Charles Dickens’ 1843 novella, A Christmas Carol, centres around Ebenezer Scrooge, a selfish and cold hearted miser who goes about making little kids’ lives miserable while they try to spread some cheer.
The children beg the man to spare some change, but all he does is jeer and flaunt his wealth in their starving faces — until he is paid a timely visit by the ghost of Christmas past. Today, in the Vertigo office, the ghosts of our very own past gathered to spread their wisdom.
Vertigo: Do we want to give our readers a quick introduction of ourselves?
Evlin DuBose: Yeah, my name is Evlin. I was an editor and video producer for the
2020 Vertigo team, and I later became the 2021 DSP.
Angela Jin: Alright, I’m Angela, I was one of the 2021 editors and I’m the 2022 DSP.
Joey Chalita: Hi, I’m Joey Chalita, and I’m the current Editor-in-Chief for Vertigo 2022.
V: Evlin, what sparked your interest in Vertigo and what was your dream when your ticket ran to edit the magazine in late 2019?
ED: Vertigo in 2019 was so involved on campus. They had been printing beautiful issues and I had classes with some of the editors. Lilly Cameron was one of the fiction editors, and she encouraged me to go for it. At the time, I was dealing with a lot of other stuff and I didn’t feel like I was capable of becoming an editor because it’s a big commitment. But then I went to the closing party at the end of the year, and the fact that there was such a presence on campus made me realise that maybe I could do this. I mingled with people at the info night that they hosted and then I kind of fell into one of the groups that ended up being the 2020 team.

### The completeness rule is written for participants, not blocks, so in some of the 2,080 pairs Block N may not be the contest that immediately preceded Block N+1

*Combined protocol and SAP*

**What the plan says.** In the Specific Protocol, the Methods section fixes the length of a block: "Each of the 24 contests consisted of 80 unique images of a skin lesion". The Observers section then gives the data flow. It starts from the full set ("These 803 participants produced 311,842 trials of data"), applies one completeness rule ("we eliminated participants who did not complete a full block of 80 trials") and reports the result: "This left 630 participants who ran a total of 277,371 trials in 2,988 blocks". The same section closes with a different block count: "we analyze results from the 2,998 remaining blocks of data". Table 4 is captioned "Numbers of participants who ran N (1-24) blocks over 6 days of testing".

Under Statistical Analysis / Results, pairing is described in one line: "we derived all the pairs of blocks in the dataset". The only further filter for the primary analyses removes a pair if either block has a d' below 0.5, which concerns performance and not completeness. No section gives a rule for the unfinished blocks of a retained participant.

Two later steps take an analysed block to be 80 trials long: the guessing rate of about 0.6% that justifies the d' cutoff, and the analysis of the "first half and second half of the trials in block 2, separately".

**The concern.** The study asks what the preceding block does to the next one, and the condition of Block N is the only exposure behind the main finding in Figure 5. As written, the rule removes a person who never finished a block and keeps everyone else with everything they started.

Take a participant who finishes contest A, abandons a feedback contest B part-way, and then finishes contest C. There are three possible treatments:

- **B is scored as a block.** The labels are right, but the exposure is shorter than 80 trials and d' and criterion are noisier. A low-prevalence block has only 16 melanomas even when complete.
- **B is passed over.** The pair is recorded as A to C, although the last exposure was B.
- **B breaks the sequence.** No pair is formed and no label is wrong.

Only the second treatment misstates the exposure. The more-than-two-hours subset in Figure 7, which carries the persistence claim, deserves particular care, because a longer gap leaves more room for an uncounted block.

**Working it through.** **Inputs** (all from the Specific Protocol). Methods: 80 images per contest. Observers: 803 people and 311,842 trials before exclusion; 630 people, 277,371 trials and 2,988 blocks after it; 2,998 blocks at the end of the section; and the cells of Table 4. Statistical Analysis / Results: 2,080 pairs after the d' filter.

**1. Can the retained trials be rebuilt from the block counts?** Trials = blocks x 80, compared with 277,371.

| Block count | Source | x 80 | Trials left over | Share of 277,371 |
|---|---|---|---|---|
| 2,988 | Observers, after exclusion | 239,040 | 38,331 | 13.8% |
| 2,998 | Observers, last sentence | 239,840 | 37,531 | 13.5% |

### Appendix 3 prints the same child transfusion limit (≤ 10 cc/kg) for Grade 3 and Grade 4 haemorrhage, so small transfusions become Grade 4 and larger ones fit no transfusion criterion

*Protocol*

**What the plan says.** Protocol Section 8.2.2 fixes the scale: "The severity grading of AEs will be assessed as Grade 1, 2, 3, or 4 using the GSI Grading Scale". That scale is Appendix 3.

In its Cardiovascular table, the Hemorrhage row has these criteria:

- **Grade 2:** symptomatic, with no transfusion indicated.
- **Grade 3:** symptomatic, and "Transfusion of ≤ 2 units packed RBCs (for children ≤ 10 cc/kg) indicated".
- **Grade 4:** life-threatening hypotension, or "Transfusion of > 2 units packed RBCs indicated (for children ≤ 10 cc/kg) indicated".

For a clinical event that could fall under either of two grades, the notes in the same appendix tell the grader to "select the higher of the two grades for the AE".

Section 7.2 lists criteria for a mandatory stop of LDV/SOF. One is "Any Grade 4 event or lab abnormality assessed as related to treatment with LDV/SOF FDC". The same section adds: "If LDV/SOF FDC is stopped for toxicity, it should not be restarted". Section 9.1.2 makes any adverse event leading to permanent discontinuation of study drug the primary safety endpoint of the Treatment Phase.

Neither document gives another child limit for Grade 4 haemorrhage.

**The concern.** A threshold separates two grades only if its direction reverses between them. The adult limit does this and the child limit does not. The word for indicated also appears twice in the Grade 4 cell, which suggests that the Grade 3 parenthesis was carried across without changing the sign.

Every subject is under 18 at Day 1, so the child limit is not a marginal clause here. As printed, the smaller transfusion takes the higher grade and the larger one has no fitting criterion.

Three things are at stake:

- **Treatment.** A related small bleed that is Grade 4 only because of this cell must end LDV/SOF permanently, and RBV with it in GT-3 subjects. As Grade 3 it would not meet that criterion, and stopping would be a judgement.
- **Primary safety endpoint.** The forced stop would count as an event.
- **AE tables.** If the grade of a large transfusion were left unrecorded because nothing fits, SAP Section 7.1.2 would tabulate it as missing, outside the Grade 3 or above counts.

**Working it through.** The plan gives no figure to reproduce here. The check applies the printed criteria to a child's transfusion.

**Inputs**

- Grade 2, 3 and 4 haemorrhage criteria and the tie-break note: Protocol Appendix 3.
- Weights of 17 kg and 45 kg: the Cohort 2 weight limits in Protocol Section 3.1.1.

V: And what legacy did you want to leave on the magazine?
ED: We had very long conversations about that. Ultimately, we wanted it to be a very fun and expressive place for all students. We had an engineering student on the team who didn’t know what she was capable of or what she wanted to do, so that really opened our eyes to expanding the scope of the magazine while also being very expressive and playful with what pieces we chose and the design that we went for. One of our volumes was called ‘Trash’ and was just the designers breaking as many designer rules as possible — Comic Sans everywhere — and they probably wouldn’t have had that opportunity in an assignment. So it was a great room to play but also a compassionate space as well, where we could use the platform to advocate for things that mattered, like Black Lives Matter, Indigenous voices, and queer rights.
V: What about you, Angela?
AJ: I always wanted to be a contributor, but I was always too much of a coward. It wasn’t until I was stalking someone on their LinkedIn and they said that they were previously an editor of Vertigo that I jumped on Vertigo socials, and found out that info night was that night. I was like, “Oh, this is destiny”. I knew that 2021 would be my final year at uni, so I thought: fuck it, why not? I really had nothing to lose, so I tried and then formed a team, campaigned, and somehow won — sorry, Joey.
JC: (Laughs) Thanks, but it all worked out.
ED: Were you on the losing side of the 2021 Election?
JC: Yeah, we lost by one vote.
ED: Oh, I remember that actually! We were like losing our minds in the 2020 Facebook chat. We were all so concerned about who would inherit our baby.
V: So, what was your vision for the magazine Angela?
AJ: I was really pushing for Inter-faculty involvement. While campaigning, you realise how few people know what Vertigo is, but I really wanted to get it out and make more of a name for it on campus. In terms of content, we wanted to produce something very universally relatable.